I watched Fellowship of the Ring before I ever began reading the books, and I remember being both bemused and amused by the hobbits’ aversion to adventure. They valued the easy life, the simple life, the life unfettered by the worries and stresses of the outside world with its dangers and adventures. There’s some of that—and sometimes a lot of that—in all of us, but deep down we want more, even if just a little more. We’re not hobbits.
We crave an adventure, an epic, a journey, and, yes, even a grueling task.
I’m in the midst of reading Leading Without Power by Max De Pree. It’s a primer on leading volunteers and volunteers leading volunteers. In most leadership situations we tend to rely heavily on the exertion of power, and that exertion of power often relies heavily on money. Salaries, bonuses, windfalls and bribes are often the dangling carrots of the workplace, but when it comes to non-profits and churches and their volunteers, well, there just isn’t the money. Thus, the paradigm of leadership must shift significantly.
So what do non-profits and churches have going for them? What is it that draws volunteers to them? They have causes. They have beliefs. They have obstacles. They have opportunities.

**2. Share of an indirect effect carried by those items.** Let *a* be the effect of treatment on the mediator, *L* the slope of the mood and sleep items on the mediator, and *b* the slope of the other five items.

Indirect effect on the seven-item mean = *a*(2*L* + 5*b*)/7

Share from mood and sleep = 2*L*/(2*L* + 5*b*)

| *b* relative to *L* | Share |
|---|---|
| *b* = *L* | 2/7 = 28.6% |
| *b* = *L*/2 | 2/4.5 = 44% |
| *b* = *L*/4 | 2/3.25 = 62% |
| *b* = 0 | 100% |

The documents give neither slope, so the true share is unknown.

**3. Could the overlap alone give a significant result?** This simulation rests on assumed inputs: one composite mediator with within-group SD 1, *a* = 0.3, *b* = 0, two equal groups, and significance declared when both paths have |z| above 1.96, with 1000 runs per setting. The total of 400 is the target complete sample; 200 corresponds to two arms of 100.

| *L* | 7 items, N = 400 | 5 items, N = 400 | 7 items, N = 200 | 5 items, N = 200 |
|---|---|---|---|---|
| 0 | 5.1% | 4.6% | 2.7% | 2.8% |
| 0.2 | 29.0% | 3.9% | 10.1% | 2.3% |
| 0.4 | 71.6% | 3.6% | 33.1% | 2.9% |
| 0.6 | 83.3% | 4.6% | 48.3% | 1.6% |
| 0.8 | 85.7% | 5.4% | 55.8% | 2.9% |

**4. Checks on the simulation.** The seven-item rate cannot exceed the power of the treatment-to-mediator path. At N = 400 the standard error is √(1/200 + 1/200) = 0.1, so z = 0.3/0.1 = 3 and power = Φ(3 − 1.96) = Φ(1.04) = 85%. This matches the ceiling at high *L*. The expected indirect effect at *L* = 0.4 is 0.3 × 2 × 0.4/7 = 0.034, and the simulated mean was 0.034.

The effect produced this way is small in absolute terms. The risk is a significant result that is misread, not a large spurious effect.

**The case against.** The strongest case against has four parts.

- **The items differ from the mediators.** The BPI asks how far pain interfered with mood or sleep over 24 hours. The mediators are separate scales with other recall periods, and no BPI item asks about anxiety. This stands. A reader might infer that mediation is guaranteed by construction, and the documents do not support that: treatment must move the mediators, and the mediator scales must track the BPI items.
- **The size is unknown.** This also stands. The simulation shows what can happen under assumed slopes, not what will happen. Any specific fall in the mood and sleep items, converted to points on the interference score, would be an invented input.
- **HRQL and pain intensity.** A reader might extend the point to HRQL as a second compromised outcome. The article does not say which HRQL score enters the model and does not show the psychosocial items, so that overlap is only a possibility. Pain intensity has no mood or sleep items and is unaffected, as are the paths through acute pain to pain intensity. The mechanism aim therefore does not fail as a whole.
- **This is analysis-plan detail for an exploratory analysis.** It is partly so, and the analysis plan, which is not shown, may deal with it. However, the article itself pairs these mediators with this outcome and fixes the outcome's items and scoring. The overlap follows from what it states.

They have adventure.
De Pree makes the argument that most people volunteer because they’re seeking a sense of fulfillment, engagement and development that they’re not getting elsewhere. They want to be a part of something and believe in something bigger than themselves. They want to engage parts of themselves that lie dormant in their other spheres of life. They want to be developed and challenged with new obstacles and ideals.
But often we do a very poor job of inviting people into this kind of adventure. Most of the time, and I’m certainly guilty of this, we apologize for asking for help as we ask for help. Instead, according to De Pree, we should be throwing down a gauntlet:
One of the easiest mistakes is to tell people that you have a job for them, that you need them to do it, but that the job is not very hard and not much preparation is needed to be successful. This is clearly not the way to offer work. We should offer challenging work. We should offer work that’s difficult. We should offer work that’s risky, because through risky work we grow. We should offer work that’s meaningful. We should offer work that matches the gifts of the person. Easy work is as rewarding as steering a parked car.
If I can return to my geek-tastic Lord of the Rings analogy for a moment: Hobbiton is a nice place to visit, but no one wants to be a hobbit. We want to be a part of the Fellowship. The members of the Fellowship weren’t only committed to the call because they believed in it; they were also committed because they knew what it would require. They knew that they had a unique role to play. They knew they were culpable for the success or failure of the endeavor.
When we call volunteers into our endeavors are we calling them to be moved and changed and fulfilled? Are we calling them into a process of learning and exploring? Are we calling them to encounter obstacles and devise ingenious ways to circumvent them? Are we calling them into a journey?
Are we really asking them to join us on an adventure?